Jubilant Jess and the Catfish Caper!

Back in 2006 we introduced the first fish to our three empty lakes. They hadn’t been empty when we’d seen them prior to buying Les Fragnes (apart from one lake which had been drained and so was even empty of water!) but when we became the proud owners of them just over nine years ago, they were completely fishless. So we put in carp and catfish, one of the latter in each lake.

I’ve hunted all over to find a photo of the catfish as it was going into Notaire’s Lake as I know I have a pic somewhere of it curled up in a plastic box about to be put in the water. He wasn’t very big, twenty pounds or so we think, possibly less, but look at him now! Eighty-eight pounds, almost forty kilos.

jess catfish

Angler Jess Hay of Morley finally got our catfish out of Notaire’s Lake and onto the bank. Plenty of anglers have hooked into him but lost him so it was only last week when he made his first appearance on dry land in nine years! Jess had come prepared with a catfish rod and all the trimmings, but she caught him on her carp rod on boilies hand-rolled by husband Jordan.

Jordy helped Jess get the catfish, which she has named Big Bad Barry, out of the lake and their two sons Luca and Ashton were there to help hold BBB for the photos.

Needless to say she was thrilled, and so were we. I missed the event as I was out with Rors, but I saw video and all the photos. And I got to give Jess her well-deserved champagne.
jess champagne1

I wonder how big he’ll be next time he’s caught…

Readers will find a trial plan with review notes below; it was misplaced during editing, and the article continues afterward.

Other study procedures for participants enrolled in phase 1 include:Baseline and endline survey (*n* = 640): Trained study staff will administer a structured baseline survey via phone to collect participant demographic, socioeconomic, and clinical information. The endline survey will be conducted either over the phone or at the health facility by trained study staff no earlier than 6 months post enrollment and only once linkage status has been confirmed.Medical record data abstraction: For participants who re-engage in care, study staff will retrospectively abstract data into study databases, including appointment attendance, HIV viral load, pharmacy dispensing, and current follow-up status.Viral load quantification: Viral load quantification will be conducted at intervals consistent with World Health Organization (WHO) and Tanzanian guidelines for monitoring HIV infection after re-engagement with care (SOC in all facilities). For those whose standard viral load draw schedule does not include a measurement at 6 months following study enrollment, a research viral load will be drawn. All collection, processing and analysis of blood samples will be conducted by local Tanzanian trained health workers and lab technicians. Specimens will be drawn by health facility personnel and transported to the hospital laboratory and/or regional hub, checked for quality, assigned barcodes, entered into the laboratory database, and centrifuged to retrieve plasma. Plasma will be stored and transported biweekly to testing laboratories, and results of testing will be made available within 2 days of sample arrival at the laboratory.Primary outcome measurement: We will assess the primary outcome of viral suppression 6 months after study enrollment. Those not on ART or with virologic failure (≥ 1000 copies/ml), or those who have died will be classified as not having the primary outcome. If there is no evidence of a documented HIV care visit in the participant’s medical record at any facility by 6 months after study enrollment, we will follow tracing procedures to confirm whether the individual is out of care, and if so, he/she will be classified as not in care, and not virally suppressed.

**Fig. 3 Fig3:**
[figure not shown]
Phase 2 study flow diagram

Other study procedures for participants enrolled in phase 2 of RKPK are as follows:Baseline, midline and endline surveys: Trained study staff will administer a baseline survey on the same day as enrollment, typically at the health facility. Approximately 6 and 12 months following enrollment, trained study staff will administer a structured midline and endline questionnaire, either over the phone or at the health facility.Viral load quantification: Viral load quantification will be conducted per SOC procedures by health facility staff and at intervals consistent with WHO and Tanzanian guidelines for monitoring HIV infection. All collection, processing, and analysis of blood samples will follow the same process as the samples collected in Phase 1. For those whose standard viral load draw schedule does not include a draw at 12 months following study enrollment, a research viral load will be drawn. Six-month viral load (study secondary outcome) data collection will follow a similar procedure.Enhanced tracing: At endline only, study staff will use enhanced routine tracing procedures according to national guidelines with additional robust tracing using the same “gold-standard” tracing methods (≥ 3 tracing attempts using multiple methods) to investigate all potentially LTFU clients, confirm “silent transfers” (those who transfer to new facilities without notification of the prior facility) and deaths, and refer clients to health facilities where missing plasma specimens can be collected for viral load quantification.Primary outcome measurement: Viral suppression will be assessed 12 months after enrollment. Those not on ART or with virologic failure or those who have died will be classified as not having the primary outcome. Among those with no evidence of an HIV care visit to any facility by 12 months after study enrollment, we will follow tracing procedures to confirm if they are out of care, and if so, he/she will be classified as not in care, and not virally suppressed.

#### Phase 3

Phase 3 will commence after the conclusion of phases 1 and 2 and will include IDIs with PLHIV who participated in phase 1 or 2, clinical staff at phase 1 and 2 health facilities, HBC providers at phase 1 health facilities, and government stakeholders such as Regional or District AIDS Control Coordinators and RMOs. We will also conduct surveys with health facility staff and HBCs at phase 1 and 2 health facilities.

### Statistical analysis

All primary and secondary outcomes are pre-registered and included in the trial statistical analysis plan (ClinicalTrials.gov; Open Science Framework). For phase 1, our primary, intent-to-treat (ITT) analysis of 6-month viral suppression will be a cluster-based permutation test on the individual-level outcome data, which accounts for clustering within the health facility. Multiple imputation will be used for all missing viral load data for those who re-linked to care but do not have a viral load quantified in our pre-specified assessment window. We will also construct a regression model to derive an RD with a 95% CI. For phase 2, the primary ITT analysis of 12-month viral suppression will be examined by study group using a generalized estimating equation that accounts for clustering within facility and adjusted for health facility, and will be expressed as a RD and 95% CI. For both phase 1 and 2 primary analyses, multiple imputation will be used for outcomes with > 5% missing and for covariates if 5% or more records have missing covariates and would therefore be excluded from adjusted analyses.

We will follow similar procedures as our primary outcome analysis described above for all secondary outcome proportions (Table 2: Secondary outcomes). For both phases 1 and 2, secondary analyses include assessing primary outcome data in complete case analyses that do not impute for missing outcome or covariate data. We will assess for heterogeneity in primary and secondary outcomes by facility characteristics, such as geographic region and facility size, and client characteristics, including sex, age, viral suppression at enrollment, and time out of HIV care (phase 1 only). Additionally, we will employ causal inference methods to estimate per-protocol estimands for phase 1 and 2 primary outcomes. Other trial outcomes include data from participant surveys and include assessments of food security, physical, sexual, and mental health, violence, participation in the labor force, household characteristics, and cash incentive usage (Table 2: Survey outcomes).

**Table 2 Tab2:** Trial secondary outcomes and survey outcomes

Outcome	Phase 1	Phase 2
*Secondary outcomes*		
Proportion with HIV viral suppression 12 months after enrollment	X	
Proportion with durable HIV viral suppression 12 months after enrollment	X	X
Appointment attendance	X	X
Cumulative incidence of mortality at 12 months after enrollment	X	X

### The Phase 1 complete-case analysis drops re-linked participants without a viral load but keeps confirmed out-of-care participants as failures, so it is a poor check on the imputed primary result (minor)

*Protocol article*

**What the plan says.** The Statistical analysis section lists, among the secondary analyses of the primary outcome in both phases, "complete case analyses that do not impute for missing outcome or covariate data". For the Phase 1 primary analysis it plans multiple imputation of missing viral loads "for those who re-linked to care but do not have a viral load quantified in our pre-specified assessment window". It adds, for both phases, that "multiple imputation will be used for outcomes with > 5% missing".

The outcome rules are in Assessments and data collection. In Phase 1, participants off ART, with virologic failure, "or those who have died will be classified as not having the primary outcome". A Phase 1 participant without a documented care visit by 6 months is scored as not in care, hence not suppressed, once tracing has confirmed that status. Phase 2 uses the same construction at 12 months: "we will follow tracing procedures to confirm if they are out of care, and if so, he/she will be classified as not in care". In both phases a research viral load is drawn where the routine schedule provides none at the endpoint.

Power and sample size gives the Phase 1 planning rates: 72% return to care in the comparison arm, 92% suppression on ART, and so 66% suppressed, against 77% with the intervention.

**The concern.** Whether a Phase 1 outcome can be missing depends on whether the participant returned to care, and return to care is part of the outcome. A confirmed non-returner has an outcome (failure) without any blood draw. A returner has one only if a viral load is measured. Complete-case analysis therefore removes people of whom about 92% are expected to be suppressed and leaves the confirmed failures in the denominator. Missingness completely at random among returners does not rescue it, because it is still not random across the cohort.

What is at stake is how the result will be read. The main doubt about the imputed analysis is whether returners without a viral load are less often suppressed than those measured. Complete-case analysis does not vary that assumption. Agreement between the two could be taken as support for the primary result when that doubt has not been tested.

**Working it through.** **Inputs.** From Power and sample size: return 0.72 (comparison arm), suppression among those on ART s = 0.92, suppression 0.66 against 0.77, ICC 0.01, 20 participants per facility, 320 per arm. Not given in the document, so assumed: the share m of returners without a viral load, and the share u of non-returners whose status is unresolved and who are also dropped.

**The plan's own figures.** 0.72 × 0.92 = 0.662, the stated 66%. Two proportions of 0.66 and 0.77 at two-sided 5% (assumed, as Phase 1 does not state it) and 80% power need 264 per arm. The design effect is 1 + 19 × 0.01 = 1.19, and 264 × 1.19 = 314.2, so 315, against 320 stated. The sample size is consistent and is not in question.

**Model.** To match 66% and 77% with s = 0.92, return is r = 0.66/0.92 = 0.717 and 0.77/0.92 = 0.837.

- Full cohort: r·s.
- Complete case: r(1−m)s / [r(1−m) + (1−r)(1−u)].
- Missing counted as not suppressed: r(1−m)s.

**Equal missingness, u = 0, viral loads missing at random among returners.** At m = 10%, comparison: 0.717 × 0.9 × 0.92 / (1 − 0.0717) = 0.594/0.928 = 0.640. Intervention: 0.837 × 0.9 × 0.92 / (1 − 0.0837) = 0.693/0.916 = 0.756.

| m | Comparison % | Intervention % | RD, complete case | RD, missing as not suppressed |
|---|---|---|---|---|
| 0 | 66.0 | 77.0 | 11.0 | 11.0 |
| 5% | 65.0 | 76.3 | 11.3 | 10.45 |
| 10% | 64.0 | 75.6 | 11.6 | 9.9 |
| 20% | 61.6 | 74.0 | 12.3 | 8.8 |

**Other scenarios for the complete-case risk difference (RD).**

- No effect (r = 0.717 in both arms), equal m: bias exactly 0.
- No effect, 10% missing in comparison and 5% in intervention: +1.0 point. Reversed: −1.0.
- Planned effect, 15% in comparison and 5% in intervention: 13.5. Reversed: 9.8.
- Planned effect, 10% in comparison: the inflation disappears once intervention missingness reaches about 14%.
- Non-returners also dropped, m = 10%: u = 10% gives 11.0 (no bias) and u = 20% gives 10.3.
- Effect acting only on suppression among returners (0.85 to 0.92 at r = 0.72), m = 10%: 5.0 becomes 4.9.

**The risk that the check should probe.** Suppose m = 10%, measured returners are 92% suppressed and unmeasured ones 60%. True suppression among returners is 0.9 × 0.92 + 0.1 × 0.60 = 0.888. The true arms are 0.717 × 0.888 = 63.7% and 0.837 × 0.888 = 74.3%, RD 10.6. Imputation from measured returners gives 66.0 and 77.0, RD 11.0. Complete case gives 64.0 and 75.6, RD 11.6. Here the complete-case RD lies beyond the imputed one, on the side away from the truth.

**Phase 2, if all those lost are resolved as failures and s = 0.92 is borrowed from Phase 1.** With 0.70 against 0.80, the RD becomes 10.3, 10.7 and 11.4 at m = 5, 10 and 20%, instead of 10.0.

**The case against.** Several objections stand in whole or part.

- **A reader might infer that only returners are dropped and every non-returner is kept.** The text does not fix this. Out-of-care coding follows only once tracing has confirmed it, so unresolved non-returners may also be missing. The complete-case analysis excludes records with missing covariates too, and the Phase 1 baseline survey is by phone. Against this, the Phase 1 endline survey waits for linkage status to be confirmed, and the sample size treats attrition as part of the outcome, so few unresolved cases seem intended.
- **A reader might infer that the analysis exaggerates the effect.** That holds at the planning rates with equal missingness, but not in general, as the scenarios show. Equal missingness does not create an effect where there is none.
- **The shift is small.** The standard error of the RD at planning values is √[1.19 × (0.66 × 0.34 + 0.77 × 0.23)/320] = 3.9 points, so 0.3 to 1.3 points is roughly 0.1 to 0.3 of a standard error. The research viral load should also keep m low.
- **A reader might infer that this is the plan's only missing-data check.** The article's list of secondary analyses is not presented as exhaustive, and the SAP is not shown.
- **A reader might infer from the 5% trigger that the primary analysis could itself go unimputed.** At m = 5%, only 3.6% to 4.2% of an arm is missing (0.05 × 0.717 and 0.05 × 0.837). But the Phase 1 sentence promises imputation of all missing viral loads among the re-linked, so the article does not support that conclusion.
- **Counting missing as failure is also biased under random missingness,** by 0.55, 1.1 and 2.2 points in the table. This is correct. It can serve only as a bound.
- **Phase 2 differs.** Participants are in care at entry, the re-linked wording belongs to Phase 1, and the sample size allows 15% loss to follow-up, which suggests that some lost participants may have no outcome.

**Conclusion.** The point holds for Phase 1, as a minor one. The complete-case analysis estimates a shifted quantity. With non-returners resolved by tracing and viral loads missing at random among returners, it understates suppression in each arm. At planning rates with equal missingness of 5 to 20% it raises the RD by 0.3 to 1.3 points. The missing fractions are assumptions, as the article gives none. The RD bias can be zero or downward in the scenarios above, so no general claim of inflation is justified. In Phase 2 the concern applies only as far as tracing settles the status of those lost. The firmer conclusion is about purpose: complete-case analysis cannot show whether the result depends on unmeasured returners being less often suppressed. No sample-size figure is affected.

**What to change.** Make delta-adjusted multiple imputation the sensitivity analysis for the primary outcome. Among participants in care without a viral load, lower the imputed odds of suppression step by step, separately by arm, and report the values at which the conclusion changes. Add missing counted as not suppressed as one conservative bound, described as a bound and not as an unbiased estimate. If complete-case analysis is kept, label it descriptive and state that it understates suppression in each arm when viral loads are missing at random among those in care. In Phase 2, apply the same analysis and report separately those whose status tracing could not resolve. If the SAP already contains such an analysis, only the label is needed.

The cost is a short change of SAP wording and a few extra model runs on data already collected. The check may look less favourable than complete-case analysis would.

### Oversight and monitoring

Turkey Tales and Trials

I can always tell when the work/life balance is tending towards work/work again – it’s when I haven’t been blogging for a while. This is only my second blog this month. :-( Now, please don’t think I’m whining about working. I recently saw the definition of an entrepreneur as someone who works 80 hours a week for themselves rather than 40 hours for someone else, and it’s perfectly true, as well as being willingly undertaken! So it can be easy to let work take over, and let slogging swamp blogging.

Anyway, lots has been happening on every front, but especially on the turkey front. I’ve finally succeeded in hatching some turkey eggs in the incubator. I still haven’t got a baby Rouge Ardennes, but I think I may have some cross-breeds.

lucky turkey3 eggshell

Now, my two Rouge turkey hens had been sitting on eggs – their own and some chicken eggs. The hens will always nip in and lay an egg on a pile that’s growing nicely in readiness for someone to go broody on them. They hatched a couple of hen chicks between them. So I had high hopes for the turkey eggs – until the black turkey hen lost the plot and trashed the other turkeys’ nests. I came in to find her attacking the two little chicks, and she’d kicked eggs everywhere. Most were stone cold and some were cracked but I gathered as many as I could and got them into the incubator, which already had a few eggs in it! I wasn’t over confident about anything happening, but in total five hatched!

turkey chicks outside

One of these was from a badly broken egg. I’d actually been about to throw it away but saw the baby’s beak moving. Caiti and I helped it hatch about 36 hours later as we could see the inner membrane was going hard and shrink-wrapping the baby. He’d have no hope of hatching on his own. This isn’t something you should do unless absolutely necessary. Chicks are best left to hatch on their own, and under normal circumstances shouldn’t need any intervention at all.

lucky turkey1

Out of those five we have two survivors. Not a great success rate, but I’ve learned that I probably wasn’t keeping them warm enough. Turkeylets do love it hot. I’ve invested in a rather wonderful brooder – an Ecoglow brooder from Brinsea – which works better than the red lamp and the hot water bottle combo I’d been using perviously. I’m still on a steep learning curve with my turkeys.

ecoglow